Every patient encounter with healthcare organizations is filled with moments of truth. Those moments when he or she is deciding if you are what you say you are. And each of those moments presents an opportunity to build patient trust.
As we compile our mystery shopping reports for clients, it is fascinating to observe and describe just how these trust experiences unfold. I could write volumes on the subject, but for the sake of efficiency, I’ll condense a few observations down to this: Every moment of truth is an opportunity to create a moment of trust. Those moments of trust will happen when everything about that touch point says, “We’ve got this.” In other words, you’ve got to exude confidence that everything is under control and operating smoothly, calmly, and efficiently.
I’ve had so many experiences by phone and in person where I’ve lost trust, bit by bit, by the way the staff handled encounters. One of the most memorable experiences was when I was scheduled for surgery, but no one called to tell me the time of the surgery. The night before I was to be admitted, it took me seven calls, including cold transfers and dropped calls, before I was told to arrive at 5:45 AM. Everything about that experience eroded my trust and angered me, both as a patient and as a professional committed to improving the patient experience.
It was 9 PM before I had the information I needed. By having to chase down information that should have been presented to me, I lost confidence in the whole team. If they couldn’t handle this essential communication with me, could I trust them to cut me open in just a few hours? I was honestly ready to cancel my surgery.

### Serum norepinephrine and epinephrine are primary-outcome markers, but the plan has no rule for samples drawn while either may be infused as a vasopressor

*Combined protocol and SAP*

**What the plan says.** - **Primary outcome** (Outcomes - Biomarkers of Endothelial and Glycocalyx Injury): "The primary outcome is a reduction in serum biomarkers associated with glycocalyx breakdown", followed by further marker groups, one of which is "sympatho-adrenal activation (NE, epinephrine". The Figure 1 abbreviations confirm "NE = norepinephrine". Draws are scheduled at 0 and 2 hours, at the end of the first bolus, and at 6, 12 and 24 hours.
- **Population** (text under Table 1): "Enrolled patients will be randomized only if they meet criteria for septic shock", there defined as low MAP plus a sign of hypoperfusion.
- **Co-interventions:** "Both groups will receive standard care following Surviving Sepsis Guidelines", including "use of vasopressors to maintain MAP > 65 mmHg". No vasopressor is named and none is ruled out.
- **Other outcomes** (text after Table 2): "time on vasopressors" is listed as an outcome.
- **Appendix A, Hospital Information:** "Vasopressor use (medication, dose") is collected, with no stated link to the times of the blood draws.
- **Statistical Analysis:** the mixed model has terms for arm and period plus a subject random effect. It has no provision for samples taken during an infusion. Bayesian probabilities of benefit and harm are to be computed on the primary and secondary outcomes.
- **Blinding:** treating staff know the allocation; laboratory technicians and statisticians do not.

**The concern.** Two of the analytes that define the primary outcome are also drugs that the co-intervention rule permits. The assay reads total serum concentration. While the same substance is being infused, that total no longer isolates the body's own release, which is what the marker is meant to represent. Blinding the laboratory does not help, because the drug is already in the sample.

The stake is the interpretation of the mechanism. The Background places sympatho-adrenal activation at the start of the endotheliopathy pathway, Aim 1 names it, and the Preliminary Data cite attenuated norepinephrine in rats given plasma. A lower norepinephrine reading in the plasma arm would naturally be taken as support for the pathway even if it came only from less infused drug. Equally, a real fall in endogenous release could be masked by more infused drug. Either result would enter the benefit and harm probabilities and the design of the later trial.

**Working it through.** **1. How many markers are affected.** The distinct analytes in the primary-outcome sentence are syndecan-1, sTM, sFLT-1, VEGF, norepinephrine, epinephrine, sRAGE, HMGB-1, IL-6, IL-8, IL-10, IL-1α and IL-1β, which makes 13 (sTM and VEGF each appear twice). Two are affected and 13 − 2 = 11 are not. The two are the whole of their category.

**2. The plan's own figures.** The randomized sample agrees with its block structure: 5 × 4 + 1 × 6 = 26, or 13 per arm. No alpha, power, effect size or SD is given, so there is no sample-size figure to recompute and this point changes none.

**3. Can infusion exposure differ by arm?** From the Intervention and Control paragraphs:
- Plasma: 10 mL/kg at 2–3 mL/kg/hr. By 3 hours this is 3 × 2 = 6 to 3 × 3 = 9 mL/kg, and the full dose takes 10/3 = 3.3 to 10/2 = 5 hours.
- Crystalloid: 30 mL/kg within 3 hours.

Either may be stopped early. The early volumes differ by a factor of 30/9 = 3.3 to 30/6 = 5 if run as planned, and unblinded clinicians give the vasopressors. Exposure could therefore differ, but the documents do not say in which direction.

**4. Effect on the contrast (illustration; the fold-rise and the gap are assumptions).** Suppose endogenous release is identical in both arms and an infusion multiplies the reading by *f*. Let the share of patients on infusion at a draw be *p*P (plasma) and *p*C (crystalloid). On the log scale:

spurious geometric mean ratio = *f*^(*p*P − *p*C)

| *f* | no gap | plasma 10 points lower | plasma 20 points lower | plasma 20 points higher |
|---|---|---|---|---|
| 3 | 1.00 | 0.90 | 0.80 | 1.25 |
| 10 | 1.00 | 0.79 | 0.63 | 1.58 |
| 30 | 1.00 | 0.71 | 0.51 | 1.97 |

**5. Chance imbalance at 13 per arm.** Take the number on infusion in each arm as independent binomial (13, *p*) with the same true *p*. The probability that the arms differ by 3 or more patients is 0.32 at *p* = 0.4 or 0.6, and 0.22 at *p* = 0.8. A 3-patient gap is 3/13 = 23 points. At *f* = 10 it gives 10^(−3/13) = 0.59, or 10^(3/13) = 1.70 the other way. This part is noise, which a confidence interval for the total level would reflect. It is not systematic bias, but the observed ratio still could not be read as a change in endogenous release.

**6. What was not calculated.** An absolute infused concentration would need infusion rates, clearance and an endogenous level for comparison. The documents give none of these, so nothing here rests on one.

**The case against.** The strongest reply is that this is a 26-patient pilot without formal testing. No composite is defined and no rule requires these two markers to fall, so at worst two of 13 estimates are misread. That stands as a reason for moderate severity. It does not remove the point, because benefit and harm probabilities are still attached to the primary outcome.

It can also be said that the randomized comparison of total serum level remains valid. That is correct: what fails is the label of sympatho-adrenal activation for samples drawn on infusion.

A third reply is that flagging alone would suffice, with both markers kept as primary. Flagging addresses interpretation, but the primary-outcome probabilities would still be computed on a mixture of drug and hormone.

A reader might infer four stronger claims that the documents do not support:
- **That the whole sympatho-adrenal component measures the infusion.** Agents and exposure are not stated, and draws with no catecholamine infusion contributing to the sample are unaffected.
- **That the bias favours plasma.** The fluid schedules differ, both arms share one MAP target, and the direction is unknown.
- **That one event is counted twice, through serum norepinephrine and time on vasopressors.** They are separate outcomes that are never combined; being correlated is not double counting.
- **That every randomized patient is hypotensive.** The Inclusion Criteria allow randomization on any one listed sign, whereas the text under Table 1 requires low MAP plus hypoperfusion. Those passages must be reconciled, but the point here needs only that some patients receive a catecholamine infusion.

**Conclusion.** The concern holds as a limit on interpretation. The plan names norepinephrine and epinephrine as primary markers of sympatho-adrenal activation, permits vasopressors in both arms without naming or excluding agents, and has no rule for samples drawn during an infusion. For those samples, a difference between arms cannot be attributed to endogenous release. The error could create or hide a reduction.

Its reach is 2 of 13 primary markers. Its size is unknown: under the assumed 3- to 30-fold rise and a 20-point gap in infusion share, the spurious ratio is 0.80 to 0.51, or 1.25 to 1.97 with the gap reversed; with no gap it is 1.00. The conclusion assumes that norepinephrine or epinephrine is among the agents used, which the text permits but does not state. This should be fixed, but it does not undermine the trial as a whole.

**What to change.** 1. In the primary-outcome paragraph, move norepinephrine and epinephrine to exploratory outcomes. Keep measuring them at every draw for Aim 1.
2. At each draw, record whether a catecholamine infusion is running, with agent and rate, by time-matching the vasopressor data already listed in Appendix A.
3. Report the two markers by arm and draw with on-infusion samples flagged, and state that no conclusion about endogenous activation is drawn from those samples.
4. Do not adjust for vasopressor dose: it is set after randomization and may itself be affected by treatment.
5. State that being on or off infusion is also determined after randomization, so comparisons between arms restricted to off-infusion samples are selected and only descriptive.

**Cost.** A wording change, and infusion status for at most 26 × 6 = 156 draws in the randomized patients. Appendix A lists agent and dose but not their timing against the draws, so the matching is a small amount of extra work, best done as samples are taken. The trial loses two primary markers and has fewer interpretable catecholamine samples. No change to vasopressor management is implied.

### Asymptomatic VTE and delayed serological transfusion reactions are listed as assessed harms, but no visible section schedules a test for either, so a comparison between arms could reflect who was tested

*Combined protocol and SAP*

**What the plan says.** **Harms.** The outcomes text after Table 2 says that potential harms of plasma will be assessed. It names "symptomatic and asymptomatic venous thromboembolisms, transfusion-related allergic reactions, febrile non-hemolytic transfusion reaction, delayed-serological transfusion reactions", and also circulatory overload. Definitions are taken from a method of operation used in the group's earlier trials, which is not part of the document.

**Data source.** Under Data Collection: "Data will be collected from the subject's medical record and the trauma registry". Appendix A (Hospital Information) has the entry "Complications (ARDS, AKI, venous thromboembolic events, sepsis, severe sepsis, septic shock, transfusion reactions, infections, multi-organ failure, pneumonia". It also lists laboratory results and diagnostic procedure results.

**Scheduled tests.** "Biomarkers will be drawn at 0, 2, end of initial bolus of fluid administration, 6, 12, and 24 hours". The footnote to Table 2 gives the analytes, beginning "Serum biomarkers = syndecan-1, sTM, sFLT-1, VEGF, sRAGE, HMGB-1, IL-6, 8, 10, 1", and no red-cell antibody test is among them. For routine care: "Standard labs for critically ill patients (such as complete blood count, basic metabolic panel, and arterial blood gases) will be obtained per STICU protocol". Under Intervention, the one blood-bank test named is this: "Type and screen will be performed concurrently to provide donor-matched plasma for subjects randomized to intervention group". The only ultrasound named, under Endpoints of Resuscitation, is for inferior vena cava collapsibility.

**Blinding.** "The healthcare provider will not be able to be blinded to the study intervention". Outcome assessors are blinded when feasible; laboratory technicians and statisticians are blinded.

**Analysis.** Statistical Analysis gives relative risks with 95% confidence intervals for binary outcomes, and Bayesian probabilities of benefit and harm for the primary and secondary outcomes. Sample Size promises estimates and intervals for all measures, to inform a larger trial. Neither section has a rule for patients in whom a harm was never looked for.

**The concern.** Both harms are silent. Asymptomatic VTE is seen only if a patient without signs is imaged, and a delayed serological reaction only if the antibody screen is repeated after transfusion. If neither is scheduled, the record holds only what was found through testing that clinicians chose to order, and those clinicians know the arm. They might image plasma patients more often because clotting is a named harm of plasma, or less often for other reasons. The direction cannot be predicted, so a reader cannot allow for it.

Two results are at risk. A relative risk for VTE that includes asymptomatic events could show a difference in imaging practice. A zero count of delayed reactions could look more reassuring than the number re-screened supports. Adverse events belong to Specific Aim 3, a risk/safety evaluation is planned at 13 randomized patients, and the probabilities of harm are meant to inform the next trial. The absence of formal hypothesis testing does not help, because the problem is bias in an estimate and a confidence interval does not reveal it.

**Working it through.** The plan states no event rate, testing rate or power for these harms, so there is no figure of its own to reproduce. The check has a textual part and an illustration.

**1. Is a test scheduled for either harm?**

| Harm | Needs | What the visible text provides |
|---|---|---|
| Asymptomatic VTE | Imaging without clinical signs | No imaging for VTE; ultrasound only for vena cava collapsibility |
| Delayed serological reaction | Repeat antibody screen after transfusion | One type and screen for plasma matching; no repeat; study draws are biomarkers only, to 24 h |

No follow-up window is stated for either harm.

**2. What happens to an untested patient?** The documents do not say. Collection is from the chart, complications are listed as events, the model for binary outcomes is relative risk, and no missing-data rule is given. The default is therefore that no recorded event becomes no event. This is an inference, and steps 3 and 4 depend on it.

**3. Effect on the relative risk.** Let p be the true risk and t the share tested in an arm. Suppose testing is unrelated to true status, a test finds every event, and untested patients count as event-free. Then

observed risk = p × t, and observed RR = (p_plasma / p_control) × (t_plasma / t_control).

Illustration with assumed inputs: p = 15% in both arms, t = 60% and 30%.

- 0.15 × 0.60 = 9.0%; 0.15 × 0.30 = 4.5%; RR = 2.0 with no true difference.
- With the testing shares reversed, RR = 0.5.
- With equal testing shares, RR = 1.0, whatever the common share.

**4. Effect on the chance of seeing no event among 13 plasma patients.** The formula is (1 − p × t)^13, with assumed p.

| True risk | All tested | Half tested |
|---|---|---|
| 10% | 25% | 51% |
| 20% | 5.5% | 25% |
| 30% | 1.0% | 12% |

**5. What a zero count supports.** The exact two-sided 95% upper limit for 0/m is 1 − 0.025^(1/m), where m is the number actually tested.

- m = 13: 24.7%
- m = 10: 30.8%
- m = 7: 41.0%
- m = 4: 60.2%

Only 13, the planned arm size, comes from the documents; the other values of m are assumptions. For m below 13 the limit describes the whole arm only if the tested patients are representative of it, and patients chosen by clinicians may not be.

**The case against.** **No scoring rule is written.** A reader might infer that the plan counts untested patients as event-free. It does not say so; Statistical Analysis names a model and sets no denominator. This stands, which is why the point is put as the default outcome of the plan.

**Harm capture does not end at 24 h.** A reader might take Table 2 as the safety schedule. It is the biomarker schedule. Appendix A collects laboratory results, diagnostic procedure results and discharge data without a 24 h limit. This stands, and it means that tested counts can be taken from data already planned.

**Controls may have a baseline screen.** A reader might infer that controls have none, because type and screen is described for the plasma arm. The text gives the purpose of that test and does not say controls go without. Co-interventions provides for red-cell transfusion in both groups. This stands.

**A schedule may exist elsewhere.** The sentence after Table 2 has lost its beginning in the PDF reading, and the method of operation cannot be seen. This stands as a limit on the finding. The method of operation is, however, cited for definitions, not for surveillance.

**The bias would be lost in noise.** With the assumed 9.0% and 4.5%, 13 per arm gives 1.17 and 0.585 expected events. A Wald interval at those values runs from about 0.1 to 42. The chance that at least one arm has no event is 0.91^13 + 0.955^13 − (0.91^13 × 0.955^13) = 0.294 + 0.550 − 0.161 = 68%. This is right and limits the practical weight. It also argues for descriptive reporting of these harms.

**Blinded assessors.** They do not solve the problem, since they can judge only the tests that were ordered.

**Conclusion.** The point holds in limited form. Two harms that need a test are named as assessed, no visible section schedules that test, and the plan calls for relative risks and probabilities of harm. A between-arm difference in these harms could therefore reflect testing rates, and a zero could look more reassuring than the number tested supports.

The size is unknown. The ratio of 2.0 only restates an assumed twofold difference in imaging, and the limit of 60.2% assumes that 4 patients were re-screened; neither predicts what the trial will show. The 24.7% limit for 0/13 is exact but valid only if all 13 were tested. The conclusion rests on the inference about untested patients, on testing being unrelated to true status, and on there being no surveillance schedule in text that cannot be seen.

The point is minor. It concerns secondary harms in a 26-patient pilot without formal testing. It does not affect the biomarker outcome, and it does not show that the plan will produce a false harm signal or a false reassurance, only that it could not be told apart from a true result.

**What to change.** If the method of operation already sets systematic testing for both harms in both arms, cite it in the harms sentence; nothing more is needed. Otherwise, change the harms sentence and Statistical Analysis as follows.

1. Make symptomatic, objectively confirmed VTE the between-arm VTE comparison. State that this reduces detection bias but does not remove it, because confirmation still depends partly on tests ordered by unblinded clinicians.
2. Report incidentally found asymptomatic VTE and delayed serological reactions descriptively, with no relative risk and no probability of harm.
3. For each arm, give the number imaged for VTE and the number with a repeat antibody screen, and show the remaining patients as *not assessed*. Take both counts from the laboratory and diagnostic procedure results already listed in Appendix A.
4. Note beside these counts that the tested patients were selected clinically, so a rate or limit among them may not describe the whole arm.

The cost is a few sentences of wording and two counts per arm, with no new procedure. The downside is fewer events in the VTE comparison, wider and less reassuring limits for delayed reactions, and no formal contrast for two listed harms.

If I could rewind the experience and place it in the hands of caring, conscientious individuals with bulletproof processes, I would have gotten a call the day before the surgery as promised in my pre op packet. The call would be made by a friendly, confident individual who lets me know that they are all prepared for me and ready to take good care of me.
Everything about the patient experience must help build patient trust. Every person with patient contact must understand how to represent the organization in a positive light, even when he or she doesn’t have all the answers. In the example I shared above, my whole impression would have been different if the first person I contacted by phone would have said, “Let me call you right back with that information,” and then own the situation until an answer is found and given to me.
Help every person on your team to understand how every action and every word is an opportunity to build trust. If they’re not building trust, they may be eroding it.